The main system limitation is the maximum voltage to be used. This can be tested well during the optimizing routine. It only has to be checked if the voltage values of the actual iteration step are smaller than U_{max}. If that is the case, the next optimizing step follows. If not the voltage values are selected from the last optimizing step or the system refines the time interval to reach the optimum as described above.

[0057]
The maximum voltage for galvanometer actuators is a global optimizing parameter. If it is lowered the maximum current flow and the specified power output are lowered as well. That means that by lowering U_{max }it is possible to save a galvanometer actuator from overheating without losing any of its performance capability because it happens in full compatibility with the optimizing routine. During this procedure the supervisor can determine the average specified power, since the simulated states of the galvanometer are available to it. It also determines whether U_{max }has to be reduced to save the galvanometer from overheating.

[0058]
It is also possible to do without a complete simulation of the control loop, so the components 3, 4, and 5 can be omitted. Then the monitoring possibilities are limited, and the local optimizer 2 would have to take care of the monitoring and the optimization. In this case the results of the above mentioned matrix equation, the voltage values, have to be routed into a discrete state space model, which then calculates the state that is needed for the equation in the next step. In these circumstances calculation effort can not be saved.

[0059]
Once a specific curve course is launched the local values X
_{i}, the input values for the actuator U(i), and if necessary I(i), which are provided by the feedback routine and belong to the intervals i can be stored in memory and one can continuously adapt the parameters R,L,T, and J as well as the whole model by minimizing the expression
$\sum _{i=n+1}^{n+m}\ue89e\text{\hspace{1em}}\ue89e{\left({X}_{i}X\ue89e\left(R,L,T,J,Z\ue89e\left(n\right),i\right)\right)}^{2}$

[0060]
with only a few parameters. During this optimization the state Z(n) is either known or predetermined as unknown and then established during optimization. Thus a resistance value fluctuating because of temperature changes can be taken into account. This adaptive procedure can be established to increase the prediction accuracy of the model, but it is not necessary in every case.

[0061]
The parameter T usually describes an angular dependence T=T(X). In this instance the differential equation generally becomes nonlinear. Introducing T later can alleviate this problem. In this approach the model is expanded to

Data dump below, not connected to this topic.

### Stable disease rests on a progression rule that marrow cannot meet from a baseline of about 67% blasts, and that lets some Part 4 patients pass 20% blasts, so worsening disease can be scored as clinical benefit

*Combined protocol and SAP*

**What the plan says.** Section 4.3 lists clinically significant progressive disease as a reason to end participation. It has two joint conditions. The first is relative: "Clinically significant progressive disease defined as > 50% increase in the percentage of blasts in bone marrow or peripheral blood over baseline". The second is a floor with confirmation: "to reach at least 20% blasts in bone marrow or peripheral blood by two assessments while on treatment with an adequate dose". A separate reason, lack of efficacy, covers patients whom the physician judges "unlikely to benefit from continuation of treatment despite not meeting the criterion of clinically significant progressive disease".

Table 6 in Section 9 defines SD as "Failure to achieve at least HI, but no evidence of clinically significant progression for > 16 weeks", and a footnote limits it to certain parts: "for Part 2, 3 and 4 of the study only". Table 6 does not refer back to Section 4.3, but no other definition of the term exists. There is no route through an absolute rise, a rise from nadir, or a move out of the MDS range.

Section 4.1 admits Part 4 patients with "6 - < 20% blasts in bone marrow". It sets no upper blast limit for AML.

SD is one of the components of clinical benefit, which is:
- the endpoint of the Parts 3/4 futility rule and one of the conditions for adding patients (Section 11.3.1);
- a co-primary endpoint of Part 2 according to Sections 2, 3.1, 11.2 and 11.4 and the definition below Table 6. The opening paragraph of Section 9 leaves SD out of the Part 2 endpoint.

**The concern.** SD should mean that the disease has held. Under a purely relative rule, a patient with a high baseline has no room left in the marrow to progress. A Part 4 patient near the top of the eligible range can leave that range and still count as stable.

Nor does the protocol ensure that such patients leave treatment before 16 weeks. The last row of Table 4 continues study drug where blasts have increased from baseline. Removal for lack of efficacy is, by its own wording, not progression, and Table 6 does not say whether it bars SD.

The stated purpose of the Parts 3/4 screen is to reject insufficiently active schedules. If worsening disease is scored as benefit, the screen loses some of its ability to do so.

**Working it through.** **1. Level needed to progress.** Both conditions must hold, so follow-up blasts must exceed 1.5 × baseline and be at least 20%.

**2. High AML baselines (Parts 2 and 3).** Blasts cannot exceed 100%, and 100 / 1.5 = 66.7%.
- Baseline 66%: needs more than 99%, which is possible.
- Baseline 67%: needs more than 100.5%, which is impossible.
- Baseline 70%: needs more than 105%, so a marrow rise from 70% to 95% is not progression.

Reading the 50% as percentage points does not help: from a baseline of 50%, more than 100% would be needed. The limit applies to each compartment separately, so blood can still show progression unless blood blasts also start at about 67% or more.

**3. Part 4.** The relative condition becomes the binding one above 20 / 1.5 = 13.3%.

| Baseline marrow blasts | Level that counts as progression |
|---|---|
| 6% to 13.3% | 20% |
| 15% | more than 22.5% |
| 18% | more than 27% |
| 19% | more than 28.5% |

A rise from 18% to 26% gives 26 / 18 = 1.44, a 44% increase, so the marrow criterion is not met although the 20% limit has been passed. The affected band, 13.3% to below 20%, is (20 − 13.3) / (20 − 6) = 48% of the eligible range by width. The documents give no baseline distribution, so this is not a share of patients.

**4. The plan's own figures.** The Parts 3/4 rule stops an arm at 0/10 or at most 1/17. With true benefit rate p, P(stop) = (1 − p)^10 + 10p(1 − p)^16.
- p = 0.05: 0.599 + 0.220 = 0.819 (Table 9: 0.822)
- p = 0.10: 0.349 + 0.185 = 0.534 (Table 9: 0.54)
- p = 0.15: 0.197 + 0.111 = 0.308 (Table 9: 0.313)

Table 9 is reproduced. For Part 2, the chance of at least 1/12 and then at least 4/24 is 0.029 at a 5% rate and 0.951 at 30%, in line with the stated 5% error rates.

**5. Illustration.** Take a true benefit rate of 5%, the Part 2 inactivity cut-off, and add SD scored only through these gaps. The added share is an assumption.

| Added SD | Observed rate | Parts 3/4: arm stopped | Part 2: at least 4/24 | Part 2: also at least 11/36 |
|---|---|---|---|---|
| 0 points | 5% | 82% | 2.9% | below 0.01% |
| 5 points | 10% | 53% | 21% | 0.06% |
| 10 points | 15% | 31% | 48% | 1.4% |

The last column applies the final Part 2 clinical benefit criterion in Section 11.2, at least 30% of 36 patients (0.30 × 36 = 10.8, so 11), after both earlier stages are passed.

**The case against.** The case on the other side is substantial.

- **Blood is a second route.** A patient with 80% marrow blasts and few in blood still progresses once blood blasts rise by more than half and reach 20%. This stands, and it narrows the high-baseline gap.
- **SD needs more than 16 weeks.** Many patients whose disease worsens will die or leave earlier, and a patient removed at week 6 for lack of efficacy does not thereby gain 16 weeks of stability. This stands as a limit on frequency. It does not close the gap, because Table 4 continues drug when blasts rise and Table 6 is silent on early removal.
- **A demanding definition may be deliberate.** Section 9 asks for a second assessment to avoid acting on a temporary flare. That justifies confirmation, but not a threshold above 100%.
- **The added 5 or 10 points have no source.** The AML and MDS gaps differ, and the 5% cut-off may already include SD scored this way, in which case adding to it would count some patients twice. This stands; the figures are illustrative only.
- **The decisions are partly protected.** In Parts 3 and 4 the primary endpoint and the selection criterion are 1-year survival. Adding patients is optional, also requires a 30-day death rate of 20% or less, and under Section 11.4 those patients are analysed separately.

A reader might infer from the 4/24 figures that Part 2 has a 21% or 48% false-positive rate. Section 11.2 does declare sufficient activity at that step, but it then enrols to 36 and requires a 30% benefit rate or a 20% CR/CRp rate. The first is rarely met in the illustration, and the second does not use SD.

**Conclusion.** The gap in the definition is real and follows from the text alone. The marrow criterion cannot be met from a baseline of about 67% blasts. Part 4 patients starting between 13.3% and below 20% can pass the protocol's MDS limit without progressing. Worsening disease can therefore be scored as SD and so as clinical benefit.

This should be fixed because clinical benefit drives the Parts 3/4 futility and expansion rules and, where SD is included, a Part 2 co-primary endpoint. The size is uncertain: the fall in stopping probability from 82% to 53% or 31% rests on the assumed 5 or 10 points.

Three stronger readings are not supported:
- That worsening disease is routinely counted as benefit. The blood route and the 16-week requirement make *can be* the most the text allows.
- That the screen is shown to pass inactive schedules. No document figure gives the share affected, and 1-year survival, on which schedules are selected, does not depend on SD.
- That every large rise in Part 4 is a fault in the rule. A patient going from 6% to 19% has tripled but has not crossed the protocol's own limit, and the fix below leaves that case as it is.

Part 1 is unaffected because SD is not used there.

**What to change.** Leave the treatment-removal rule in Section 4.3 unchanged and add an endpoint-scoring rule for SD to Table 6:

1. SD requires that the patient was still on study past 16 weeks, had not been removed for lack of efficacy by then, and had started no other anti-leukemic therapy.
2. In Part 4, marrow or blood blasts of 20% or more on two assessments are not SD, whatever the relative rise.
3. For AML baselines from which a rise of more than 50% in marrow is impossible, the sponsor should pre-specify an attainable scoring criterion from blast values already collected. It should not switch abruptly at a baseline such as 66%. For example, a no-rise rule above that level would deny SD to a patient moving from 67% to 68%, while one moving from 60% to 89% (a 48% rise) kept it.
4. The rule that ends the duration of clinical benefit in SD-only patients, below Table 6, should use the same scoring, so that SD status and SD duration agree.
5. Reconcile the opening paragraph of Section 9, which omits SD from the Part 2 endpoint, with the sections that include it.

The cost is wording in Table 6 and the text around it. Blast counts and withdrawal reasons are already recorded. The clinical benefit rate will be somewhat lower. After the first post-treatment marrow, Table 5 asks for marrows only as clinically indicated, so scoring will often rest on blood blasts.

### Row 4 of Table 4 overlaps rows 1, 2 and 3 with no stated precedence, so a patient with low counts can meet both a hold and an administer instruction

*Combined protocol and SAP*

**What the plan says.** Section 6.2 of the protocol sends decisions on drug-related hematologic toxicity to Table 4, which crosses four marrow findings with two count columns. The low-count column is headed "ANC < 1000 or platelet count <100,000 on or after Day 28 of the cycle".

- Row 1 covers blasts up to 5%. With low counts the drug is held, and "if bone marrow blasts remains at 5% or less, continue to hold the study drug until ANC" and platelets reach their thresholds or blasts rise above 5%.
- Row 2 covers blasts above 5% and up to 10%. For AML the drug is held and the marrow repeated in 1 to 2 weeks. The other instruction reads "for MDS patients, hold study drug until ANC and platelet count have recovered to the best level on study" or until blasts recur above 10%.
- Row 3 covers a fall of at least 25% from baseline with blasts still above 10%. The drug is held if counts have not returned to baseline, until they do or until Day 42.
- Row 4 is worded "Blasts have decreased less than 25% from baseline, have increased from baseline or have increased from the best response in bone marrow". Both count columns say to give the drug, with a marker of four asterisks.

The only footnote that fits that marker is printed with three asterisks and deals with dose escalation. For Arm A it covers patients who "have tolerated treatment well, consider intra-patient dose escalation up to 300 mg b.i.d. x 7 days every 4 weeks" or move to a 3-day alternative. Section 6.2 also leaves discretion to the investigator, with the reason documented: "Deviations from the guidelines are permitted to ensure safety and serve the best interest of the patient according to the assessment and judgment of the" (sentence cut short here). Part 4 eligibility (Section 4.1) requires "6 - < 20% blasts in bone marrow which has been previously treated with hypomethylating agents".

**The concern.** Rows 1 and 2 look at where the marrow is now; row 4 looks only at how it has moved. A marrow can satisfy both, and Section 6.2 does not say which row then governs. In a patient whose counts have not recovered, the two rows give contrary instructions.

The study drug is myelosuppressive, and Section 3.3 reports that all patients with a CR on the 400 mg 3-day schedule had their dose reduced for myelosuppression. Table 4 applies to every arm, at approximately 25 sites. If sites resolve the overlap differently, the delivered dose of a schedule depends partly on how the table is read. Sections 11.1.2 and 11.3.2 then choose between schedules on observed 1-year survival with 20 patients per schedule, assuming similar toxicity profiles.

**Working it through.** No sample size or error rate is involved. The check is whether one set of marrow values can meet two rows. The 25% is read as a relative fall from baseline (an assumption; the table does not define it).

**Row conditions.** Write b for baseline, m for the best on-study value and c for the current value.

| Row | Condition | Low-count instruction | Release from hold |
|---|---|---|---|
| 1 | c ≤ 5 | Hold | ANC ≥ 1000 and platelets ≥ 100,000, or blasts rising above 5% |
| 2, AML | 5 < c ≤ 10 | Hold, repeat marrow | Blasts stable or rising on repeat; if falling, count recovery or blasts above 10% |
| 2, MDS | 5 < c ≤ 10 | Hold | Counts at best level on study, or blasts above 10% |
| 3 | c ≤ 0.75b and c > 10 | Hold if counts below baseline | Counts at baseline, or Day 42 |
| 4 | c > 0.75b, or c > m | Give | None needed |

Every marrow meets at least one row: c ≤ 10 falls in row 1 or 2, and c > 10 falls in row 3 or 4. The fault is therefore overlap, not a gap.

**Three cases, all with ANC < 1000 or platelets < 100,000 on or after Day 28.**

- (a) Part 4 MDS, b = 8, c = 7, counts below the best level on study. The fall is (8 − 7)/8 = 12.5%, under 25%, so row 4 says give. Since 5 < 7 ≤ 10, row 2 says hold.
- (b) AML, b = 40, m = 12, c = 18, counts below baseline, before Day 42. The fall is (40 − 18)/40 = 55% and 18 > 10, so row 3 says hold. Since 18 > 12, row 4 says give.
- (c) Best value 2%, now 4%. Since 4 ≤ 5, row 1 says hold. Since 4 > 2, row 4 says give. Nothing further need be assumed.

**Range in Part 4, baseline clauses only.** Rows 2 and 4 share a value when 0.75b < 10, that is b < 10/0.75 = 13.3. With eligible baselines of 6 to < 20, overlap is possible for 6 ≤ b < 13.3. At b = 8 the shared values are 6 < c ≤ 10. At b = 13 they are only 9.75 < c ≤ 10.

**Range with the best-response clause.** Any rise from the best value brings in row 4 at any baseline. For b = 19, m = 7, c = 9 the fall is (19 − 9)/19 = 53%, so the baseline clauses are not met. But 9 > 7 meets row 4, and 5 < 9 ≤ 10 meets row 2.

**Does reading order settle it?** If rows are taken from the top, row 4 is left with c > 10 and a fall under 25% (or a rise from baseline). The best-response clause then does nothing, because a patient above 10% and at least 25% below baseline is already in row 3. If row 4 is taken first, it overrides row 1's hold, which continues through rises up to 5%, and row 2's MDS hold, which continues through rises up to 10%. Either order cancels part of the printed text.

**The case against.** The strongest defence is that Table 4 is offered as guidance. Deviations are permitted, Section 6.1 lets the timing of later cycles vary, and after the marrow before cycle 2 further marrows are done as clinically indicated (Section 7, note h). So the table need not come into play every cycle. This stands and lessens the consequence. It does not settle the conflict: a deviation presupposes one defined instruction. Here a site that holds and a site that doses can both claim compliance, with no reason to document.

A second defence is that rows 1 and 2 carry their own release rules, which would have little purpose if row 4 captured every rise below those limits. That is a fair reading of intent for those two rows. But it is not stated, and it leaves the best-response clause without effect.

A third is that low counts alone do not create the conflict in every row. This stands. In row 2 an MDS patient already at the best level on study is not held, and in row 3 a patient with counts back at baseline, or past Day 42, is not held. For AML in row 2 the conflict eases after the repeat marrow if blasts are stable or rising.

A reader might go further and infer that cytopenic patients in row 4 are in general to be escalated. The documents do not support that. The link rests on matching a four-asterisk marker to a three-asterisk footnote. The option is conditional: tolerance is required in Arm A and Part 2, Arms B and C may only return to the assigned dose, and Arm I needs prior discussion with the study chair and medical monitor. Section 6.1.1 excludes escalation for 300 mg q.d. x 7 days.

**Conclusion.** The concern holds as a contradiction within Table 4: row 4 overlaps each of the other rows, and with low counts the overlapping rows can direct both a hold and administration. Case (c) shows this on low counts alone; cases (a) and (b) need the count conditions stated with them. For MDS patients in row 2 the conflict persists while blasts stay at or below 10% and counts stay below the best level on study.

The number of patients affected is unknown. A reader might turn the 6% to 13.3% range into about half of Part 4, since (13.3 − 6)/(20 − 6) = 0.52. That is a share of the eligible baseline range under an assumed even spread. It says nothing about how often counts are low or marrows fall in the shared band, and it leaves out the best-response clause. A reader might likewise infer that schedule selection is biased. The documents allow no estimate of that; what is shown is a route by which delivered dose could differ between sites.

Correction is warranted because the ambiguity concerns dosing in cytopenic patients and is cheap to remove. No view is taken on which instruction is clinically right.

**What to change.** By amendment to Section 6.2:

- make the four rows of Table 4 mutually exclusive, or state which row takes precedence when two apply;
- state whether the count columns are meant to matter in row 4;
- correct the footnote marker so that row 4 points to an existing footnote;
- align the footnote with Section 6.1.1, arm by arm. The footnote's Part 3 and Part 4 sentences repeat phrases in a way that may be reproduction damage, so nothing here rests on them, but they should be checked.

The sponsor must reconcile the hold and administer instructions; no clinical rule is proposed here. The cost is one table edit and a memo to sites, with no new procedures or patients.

X=X(R,L,T _{i−1} ,J,Z(i−1),i) with T _{i−1} =T((X _{i} +X _{i−1})/2),

[0062]
to name only one possibility of discretizing T(X). Generally one applies a method of treating nonlinearity by including it as stepwise changes.

[0063]
The model constructed by the differential equation described above does not make allowance for the naturally occurring friction, the angular dependence of the torsion, the oscillator's natural resonance (which is created by the magnet, the shaft of the mirror mounting, and the mirror) as well as effects (which result from the fact that the moving permanent magnet magnetizes its environment). Also, the position detector is assumed to be ideal, that is, that it delivers the true position information. The model can be extended in the case of higher accuracy requirements.

[0064]
An extended model, which considers the oscillator's motion because of the limited stiffness of the shaft between actuator and mirror, can be described with the following differential equation:
$=T\ue89e\frac{\uf74c\vartheta}{\uf74ct}+L\ue89e\frac{\uf74cI}{\uf74ct}+\mathrm{IR}$ $\mathrm{IT}K\ue89e\left(\vartheta \varphi \right)=J\ue89e\frac{{\uf74c}^{2}\ue89e\vartheta}{\uf74c{t}^{2}}$ $K\ue89e\left(\vartheta \varphi \right)=J\ue89e\frac{{\uf74c}^{2}\ue89e\varphi}{\uf74c{t}^{2}}$

[0065]
where K is the stiffness of the connecting rod in regard to the rotation.

[0066]
For a linear motor, which operates vertically, the following differential equation is valid:
$=B\ue89e\frac{\uf74cX}{\uf74ct}+L\ue89e\frac{\uf74cI}{\uf74ct}+\mathrm{IR}$ $\mathrm{IB}+\mathrm{gm}=m\ue89e\frac{{\uf74c}^{2}\ue89eX}{\uf74c{t}^{2}}$

[0067]
In this equation:

[0068]
U=voltage on the electromagnet;

[0069]
B=acceleration constant

[0070]
L=inductance of the electromagnet

[0071]
R=resistance opposed to the current

[0072]
m=mass of the moving system (permanent magnet, mounting rod, mirror)

[0073]
X=time dependent function of the location the mirror is supposed to pass through

[0074]
I=time dependent current flow through the electromagnet.

[0075]
If the linear motor is operated horizontally the term gm is omitted in the second equation.